The following is a transcript of an interview by Oriana Kraft with Priyanka Jain, Co-Founder and CEO of Evvy, an at home vaginal microbiome test designed to help get to the root of recurrent vaginal infections and other symptoms.

This is Part 4 of a series of Deep Dives on Sex Specific Topics in Medicine, in the aim of connecting students with research being done in the field.

Hi Priyanka! Can you tell me a little bit about your background and how it is you came to work in the field of women’s health? 
I come at this from the data science and AI side. My life-long interest has been in making life better for women across the globe. I started in the non-profit sector and worked with the UN to launch the ‘Girl Up’ campaign. I’ve done a lot of work around women’s access to education and healthcare. But it’s only when I started to look at the percolation of data into the healthcare system, that I really began to notice how the algorithms we use don’t take into account all the ways in which the female body might be different.

On a personal level, I became curious about how we could use data to make informed decisions about women’s health. In particular, I wanted to investigate which biomarkers of health are sitting in the female body unused – biomarkers that we never tracked or measured because we never studied women. There are many things that the female body does uniquely that could be incredible measurements of women’s health. These biomarkers could help us predict diagnose, treat or stratify the risk of disease as it manifests differently in the female body. The problem is we don’t typically use any of those biomarkers because they don’t exist in men so we never studied them.

How did you settle on the idea of the vaginal microbiome?
I interviewed 200 researchers, scientists, doctors, women, investors, founders and I just kept coming back to the vaginal microbiome as an area that was in desperate need of innovation – which was shocking to me because I didn’t even know the vaginal microbiome was a term. And yet, it turns out the vaginal microbiome is the cause of a lot of the most common reproductive health issues women face. The number one reason women go to the OBGYN are vaginal infections: yeast infections, UTIs, bacterial vaginosis. It’s incredibly prevalent. Simultaneously, I couldn’t believe the amount of research coming out saying the composition of the vaginal microbiome is associated to everything from fertility challenges, to cervical cancer, to preterm birth, to STI acquisition. It made me wonder why I don’t have access to that type of information about my own body and, more importantly, why no one in the healthcare system was using this data to make better decisions about my health.
It just became clear to me that the vaginal microbiome was the most obvious starting point to make a dent in women’s healthcare experience. Consumers want to be able to access the information because of the vaginal microbiome’s link to UTIs and yeast infections. And the vaginal microbiome also provides value on the provider side because of its link to some of the most expensive health outcomes for women.

How do you see Evvy as being a part of helping bridge the gender data gap?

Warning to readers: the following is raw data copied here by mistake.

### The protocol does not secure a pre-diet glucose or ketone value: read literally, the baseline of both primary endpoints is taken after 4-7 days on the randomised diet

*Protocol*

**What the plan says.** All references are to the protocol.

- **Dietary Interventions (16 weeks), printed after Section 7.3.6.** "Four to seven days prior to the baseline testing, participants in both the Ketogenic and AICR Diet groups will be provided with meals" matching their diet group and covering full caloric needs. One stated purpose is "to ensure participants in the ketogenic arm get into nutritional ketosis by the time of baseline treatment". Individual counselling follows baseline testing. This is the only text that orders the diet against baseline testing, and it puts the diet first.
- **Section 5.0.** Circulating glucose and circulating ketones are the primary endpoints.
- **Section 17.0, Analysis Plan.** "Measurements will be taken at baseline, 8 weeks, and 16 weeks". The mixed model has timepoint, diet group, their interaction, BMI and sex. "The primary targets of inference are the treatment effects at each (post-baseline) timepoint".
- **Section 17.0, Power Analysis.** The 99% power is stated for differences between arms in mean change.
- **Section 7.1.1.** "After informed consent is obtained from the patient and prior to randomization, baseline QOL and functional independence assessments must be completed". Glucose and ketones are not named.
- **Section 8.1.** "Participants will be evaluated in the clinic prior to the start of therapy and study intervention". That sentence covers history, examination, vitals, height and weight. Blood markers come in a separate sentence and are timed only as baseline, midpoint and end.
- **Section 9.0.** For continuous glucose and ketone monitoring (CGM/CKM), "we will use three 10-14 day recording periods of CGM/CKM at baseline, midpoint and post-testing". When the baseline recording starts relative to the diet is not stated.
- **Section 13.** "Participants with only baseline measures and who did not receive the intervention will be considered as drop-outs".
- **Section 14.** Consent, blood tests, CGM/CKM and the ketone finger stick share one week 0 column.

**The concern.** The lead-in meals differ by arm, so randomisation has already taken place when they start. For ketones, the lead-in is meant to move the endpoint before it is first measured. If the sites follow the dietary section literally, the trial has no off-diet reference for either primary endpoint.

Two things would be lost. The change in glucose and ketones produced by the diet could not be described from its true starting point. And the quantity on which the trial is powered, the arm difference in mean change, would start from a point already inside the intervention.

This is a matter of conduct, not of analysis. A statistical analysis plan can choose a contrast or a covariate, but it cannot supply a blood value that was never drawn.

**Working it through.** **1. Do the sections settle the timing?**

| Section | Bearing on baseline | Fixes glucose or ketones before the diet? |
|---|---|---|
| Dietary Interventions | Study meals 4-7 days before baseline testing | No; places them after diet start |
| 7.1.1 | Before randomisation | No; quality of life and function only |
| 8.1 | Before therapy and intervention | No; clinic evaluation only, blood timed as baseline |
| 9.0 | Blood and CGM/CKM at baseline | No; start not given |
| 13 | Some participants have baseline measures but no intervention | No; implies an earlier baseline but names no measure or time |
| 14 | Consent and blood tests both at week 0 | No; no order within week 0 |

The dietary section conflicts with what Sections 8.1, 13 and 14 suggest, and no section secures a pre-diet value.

I firmly believe that women can be a part of our own solution. We can move towards bridging the data gap by giving consumers access to this type of information about themselves. That’s how it becomes common place to have this sort of information in the first place.

Are you finding that women understand the value of testing their vaginal microbiome? 
Definitely. Recurrent UTIs, yeast infections, STDs – these are all things women have struggled with for so long but there’s never been a brand or a movement attached to it before. There are so many women who have been dying for answers, living in these Facebook communities where it’s the blind leading the blind and there’s a lack of answers. Now that they have the possibility to get real answers they definitely understand the value of being able to test themselves.

And Evvy gives women actionable insights to work off, right? How does that work? 
Most of our customers take the vaginal microbiome test every three months. They track what they do in-between for themselves. They track things like whether they had a new sexual partner between tests, whether they tried out a new diet, used a new probiotic. At Evvy, we’re able to show them; ‘you started here’, ‘this is what you did in between’, ‘this is where your vaginal microbiome is now’. We can also then show other users what worked and didn’t work for users who started out in a similar place to them.

What sort of information can Evvy provide to women going through menopause? 
One of the main things that happens in menopause is a decline in estrogen. As estrogen goes down so does glycogen. Glycogen is what feeds a lot of the protective bacteria in the vaginal microbiome. As a lot of women enter menopause they get vaginal infections for the first time because they’re losing a lot of the healthy bacteria in their vaginal microbiome. At Evvy, we can help women suffering from vaginal infections during menopause to understand whether the reason they are having an increase in vaginal infections is that the number of their lactobacilli is going down and if it is how they can promote an increase in the quantity of lactobacilli they have.


Innovations like Evvy’s at home vaginal microbiome test is why we need Femtech. (And a FemTech Summit like this one of course). Want to hear more about how the vaginal microbiome could be the key to cracking women’s health? Sign up for the 2022 femtech conference  here. 

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